“I will not partake of this feast,” he says.  “There is already a feast taking place: a feast of fools, and your soul is being shared among them.  What will be left of you when they have finished gnawing your soul with their many petty little mouths?”

 Laughing, the oni fades into the gathering mist, vanishing like a shadow beneath the awakening day.  His voice growls faintly one last time.

 “All that will be left will be your dark black skin, and by this will you be known.  By nothing else…”

 I stand in the ensuing silence, shaken.  After a long moment, I sheathe my sword—fumbling a little, and, so, loudly.  The sibilance wakes Alessando Valignano.

 “Yasufe?” he says, scowling at me.  “Make no more noise, for the sake of God!  Or I will thrash you for your stupidity.”

 “My apologies,” I say, bowing my head.

 Valignano grumbles, then adjusts his robe and turns over, sleeping on his side.  “Dim-witted animal…” he mutters.

 My rage finds me but a moment, as a djinn unleashed from a bottle, and I wish to draw my sword again and drink blood as any demon would.  But I let the spark extinguish.  Left alone once again to the silence of the forest, I think about gods and demons, of man and meaning, of tongues and truths.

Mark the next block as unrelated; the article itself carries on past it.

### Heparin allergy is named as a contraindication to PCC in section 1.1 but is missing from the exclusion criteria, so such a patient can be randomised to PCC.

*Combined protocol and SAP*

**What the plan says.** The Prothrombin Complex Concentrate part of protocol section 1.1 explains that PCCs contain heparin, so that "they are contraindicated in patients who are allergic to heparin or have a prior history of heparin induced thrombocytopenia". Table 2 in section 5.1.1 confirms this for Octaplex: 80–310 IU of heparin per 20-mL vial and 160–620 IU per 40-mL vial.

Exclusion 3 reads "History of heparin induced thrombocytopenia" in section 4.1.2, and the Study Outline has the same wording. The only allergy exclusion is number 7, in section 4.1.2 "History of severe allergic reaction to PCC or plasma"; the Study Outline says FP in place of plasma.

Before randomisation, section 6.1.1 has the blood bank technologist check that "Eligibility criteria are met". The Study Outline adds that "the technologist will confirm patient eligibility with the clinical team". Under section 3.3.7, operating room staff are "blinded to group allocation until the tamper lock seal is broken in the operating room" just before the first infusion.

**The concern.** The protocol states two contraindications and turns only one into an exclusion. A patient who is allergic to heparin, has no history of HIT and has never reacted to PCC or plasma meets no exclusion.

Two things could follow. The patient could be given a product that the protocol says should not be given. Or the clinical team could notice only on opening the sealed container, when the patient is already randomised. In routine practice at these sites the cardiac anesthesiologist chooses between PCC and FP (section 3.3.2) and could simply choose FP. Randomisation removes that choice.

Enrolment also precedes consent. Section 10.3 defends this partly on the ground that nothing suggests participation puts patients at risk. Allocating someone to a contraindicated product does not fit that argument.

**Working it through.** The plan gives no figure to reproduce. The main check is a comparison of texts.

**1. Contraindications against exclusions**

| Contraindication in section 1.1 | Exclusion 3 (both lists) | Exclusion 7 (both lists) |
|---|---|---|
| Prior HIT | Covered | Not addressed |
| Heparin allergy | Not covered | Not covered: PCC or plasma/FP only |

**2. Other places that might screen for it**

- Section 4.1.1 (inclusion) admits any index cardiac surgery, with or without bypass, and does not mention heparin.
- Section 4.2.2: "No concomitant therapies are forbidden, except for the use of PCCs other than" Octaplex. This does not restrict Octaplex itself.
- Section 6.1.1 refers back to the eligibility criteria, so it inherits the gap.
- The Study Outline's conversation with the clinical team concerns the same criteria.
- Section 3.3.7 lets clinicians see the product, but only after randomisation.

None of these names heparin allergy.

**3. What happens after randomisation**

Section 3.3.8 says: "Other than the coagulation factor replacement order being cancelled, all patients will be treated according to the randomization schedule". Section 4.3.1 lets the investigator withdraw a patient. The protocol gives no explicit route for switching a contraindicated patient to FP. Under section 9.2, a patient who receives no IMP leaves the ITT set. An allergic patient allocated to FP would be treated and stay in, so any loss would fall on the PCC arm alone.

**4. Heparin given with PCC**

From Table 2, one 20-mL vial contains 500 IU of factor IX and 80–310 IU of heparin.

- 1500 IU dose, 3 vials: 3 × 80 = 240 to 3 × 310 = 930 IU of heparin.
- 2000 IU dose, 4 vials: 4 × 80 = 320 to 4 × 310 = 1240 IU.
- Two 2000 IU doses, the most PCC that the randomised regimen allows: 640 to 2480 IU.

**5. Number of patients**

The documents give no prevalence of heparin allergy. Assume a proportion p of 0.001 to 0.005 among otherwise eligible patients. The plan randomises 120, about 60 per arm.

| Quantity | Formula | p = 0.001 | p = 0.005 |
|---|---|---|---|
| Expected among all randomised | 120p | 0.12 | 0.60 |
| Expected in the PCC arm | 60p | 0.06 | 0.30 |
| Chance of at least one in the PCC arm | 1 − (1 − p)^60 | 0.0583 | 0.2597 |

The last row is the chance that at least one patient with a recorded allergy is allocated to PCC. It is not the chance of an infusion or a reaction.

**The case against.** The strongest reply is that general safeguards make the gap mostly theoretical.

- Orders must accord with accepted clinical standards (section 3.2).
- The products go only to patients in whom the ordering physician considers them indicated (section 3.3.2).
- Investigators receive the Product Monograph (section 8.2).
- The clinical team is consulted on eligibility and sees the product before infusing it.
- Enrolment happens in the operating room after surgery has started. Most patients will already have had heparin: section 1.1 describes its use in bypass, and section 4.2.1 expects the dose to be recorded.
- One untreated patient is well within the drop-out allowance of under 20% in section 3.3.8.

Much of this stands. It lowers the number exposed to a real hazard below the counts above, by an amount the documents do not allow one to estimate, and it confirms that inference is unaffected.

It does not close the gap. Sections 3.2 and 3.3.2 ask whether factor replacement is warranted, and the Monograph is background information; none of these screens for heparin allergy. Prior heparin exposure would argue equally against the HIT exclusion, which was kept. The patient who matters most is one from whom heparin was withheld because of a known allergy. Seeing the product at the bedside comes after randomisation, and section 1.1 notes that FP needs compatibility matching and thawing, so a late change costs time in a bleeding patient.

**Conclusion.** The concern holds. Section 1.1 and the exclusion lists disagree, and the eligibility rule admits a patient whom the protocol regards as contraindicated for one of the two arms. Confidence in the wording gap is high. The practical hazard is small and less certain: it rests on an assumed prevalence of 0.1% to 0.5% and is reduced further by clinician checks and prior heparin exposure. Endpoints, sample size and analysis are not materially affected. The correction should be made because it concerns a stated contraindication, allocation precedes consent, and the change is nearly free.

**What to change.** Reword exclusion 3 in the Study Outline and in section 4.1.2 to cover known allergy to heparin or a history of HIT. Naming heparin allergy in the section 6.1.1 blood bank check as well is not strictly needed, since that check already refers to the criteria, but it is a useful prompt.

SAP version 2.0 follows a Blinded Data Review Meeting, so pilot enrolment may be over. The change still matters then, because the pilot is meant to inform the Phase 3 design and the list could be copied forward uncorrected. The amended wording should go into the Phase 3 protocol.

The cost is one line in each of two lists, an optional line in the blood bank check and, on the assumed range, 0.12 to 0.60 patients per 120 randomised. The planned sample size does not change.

By This Color Divided

The one color that divides
America into “sides”
is not Black or Brown or White,
Red or Yellow, dark or light,
but the color that is Green—
that is the color between
the one side and the other,
between sister and brother;
it is what gives some more rights
while most squawk in petty fights
that accomplish no more than
idle talk, or prayer, can;
it is the power of wealth
that divides all from oneself;
the othering of the bank
and thus the false social rank.